# Overview

causalELM enables Estimation of causal quantities of interest in research designs where a counterfactual must be predicted and compared to the observed outcomes. More specifically, CausalELM provides a simple API to execute interupted time series analysis, G-Computation, and double machine learning as well as estimation of the CATE via S-Learning, T-Learning, X-Learning, and R-learning. Once a causal model has beeen estimated, causalELM's summarize method provides basic information about the model as well as a p-value and standard error estimated with approximate randomization inference. One can then validate causal modeling assumptions for any model with a single call to the validate method. In all of these implementations, causalELM predicts the counterfactuals using an Extreme Learning Machine that includes an L2 penalty by default. In this context, ELMs strike a good balance between prediction accuracy, generalization, ease of implementation, speed, and interpretability.

### Features

- Simple interface enables estimating causal effects in only a few lines of code
- Analytically derived L2 penalty reduces cross validation time and multicollinearity
- Fast automatic cross validation works with longitudinal, panel, and time series data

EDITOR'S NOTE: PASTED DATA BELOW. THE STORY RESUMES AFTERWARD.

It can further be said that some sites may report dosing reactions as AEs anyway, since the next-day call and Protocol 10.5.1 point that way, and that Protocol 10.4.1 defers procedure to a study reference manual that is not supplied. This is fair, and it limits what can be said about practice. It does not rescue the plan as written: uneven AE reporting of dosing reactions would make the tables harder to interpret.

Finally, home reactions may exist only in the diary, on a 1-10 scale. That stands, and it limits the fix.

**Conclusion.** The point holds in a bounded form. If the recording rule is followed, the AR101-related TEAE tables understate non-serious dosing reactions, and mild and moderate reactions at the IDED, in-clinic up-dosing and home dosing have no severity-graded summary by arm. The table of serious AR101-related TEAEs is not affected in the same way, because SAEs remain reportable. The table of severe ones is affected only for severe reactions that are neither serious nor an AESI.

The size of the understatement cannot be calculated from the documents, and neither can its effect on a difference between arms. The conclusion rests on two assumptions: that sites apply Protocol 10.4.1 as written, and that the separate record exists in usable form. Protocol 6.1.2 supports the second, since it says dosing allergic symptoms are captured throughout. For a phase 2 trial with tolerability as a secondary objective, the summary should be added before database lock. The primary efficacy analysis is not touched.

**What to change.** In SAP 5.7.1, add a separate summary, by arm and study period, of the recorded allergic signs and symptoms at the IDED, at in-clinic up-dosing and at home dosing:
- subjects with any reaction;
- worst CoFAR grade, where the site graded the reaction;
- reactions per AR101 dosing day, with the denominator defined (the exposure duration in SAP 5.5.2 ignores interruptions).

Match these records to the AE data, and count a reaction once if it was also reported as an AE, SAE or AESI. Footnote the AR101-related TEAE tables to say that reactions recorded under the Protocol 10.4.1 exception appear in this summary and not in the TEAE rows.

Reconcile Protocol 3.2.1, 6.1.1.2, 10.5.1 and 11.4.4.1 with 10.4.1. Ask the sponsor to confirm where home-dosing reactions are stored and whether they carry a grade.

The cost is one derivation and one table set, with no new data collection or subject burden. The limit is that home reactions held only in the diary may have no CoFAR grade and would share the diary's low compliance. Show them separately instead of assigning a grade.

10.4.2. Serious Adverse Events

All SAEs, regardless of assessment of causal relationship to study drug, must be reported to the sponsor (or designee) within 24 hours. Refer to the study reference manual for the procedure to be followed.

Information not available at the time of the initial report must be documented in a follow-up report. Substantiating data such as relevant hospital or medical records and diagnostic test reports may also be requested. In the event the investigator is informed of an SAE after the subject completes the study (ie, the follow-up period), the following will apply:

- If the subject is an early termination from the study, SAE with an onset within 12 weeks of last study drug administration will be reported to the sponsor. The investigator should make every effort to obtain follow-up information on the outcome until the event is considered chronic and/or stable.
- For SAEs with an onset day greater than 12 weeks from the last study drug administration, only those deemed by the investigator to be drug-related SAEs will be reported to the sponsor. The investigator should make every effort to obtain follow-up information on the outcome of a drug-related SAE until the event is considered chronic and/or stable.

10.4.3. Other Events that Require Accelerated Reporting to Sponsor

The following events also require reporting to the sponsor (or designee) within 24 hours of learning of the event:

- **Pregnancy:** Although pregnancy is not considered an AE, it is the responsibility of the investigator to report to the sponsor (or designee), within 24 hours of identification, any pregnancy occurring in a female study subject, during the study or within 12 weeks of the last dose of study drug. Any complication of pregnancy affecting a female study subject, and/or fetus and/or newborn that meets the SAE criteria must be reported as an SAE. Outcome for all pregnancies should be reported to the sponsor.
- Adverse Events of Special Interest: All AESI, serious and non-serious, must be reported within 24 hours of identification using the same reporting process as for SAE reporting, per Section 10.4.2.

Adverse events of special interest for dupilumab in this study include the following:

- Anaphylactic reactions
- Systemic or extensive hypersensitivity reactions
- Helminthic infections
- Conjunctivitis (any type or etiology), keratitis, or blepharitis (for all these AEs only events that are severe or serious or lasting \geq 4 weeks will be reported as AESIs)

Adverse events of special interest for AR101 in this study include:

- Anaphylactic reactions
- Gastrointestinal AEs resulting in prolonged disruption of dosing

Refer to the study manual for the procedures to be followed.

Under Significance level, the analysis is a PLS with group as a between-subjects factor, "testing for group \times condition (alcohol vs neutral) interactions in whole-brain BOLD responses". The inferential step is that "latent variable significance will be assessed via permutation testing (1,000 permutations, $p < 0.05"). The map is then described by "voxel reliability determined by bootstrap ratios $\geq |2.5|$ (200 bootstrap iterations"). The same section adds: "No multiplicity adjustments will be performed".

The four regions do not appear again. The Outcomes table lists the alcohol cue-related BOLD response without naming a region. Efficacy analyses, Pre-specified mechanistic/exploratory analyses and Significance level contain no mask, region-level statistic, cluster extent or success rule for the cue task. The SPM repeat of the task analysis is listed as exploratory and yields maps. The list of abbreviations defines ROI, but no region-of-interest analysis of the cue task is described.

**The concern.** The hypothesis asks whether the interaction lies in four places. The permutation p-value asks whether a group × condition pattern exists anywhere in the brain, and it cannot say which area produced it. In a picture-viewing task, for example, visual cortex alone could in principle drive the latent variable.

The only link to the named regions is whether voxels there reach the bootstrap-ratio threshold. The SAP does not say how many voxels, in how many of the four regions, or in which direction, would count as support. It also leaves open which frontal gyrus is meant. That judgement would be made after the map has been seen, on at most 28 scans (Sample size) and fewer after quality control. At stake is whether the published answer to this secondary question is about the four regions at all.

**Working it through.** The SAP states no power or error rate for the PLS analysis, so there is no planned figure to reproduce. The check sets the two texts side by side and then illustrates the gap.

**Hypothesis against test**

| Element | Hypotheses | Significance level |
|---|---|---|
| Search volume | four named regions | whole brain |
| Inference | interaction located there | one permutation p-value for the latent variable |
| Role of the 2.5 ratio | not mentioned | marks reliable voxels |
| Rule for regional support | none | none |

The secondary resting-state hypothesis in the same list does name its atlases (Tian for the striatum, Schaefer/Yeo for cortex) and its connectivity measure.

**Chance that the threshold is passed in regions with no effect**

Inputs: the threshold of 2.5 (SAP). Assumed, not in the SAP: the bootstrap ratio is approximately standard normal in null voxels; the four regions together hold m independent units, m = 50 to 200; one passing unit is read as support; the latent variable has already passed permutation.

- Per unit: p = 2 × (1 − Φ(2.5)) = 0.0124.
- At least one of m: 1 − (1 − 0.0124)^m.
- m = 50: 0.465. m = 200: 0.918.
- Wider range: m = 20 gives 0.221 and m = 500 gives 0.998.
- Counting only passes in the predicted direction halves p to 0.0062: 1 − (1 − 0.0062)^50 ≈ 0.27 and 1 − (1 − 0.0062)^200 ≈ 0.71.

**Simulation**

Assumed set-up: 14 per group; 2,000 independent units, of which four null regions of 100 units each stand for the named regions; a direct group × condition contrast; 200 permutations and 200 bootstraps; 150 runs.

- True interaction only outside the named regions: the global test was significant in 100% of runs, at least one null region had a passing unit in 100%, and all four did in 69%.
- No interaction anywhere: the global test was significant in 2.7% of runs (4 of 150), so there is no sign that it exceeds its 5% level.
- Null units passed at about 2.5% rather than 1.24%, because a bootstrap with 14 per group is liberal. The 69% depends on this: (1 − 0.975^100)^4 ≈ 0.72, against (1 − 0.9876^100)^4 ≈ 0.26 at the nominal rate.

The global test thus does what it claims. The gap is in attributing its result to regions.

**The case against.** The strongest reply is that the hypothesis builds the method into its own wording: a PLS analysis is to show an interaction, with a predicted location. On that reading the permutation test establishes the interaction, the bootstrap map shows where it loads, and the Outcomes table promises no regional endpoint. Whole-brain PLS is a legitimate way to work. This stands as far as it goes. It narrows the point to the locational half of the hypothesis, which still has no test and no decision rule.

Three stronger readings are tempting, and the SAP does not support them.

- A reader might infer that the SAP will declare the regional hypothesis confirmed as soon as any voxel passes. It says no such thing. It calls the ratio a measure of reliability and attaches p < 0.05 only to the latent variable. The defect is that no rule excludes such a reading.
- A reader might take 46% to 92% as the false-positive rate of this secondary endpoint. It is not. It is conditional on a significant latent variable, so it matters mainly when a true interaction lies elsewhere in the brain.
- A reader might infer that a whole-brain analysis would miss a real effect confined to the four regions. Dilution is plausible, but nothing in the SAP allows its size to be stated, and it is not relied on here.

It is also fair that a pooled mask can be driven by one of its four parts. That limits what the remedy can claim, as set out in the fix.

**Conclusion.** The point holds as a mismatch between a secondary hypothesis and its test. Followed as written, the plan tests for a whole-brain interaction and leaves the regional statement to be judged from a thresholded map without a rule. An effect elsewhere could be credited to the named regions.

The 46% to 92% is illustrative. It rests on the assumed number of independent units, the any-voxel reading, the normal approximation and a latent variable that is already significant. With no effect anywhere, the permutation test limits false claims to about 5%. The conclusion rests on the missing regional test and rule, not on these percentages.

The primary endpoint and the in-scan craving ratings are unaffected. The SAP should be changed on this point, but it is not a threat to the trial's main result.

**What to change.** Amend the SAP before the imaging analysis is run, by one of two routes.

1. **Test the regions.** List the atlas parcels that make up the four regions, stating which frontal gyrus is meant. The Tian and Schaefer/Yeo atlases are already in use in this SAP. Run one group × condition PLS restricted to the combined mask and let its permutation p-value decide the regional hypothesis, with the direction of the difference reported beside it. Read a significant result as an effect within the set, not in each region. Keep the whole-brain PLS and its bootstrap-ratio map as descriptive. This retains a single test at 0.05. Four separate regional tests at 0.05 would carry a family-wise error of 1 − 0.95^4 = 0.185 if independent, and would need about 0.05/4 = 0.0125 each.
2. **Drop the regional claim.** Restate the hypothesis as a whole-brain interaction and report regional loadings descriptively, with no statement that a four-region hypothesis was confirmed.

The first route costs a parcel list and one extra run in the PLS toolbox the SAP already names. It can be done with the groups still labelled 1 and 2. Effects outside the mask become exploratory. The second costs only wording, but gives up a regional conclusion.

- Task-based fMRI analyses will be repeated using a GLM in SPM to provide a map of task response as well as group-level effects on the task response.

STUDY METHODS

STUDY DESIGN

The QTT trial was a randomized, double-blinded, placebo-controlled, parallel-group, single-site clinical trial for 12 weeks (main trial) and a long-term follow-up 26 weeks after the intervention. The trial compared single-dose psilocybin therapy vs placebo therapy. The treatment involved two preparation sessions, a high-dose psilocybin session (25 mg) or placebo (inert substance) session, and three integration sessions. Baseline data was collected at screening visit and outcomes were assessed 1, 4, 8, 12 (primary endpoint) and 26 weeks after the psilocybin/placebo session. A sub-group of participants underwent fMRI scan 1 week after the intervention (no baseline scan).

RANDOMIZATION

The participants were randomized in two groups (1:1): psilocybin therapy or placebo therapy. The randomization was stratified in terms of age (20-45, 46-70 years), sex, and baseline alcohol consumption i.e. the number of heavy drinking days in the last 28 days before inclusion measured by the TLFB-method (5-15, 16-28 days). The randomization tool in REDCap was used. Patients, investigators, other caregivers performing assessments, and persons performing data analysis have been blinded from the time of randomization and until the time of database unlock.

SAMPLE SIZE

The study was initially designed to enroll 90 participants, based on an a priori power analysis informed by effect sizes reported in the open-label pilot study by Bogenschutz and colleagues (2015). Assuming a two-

- Includes 13 activation functions and allows user-defined activation functions
- Single interface for continous, binary, and categorical outcome variables
- Estimation of p-values and standard errors via asymptotic randomization inference
- No dependencies outside of the Julia standard library
- Validate causal modeling assumptions with one line of code
- Non-parametric randomization (permutation) inference-based p-values for all models

### What's New?

- Added support for dataframes
- Estimators can handle any array whose values are <:Real
- Estimator constructors are now called with model(X, T, Y) instead of model(X, Y, T)
- Improved documentation
- causalELM has a new logo

### Comparison with Other Packages

Other packages, mainly EconML, DoWhy, and CausalML, have similar funcitonality. Beides being written in Julia rather than Python, the main differences between CausalELM and these libraries are:

- causalELM uses extreme learning machines instead of tree-based, linear, or deep learners
- causalELM performs cross validation during training
- causalELM performs inference via asymptotic randomization inference rather than bootstrapping
- causalELM does not require you to instantiate a model and pass it into a separate class or struct for training
- causalELM creates train/test splits automatically
- causalELM does not have external dependencies: all the functions it uses are in the Julia standard library
- causalELM is simpler to use but has less flexibility than the other libraries

### Installation

causalELM requires Julia version 1.7 or greater and can be installed from the REPL as shown below.

```
using Pkg
Pkg.add("CausalELM")
```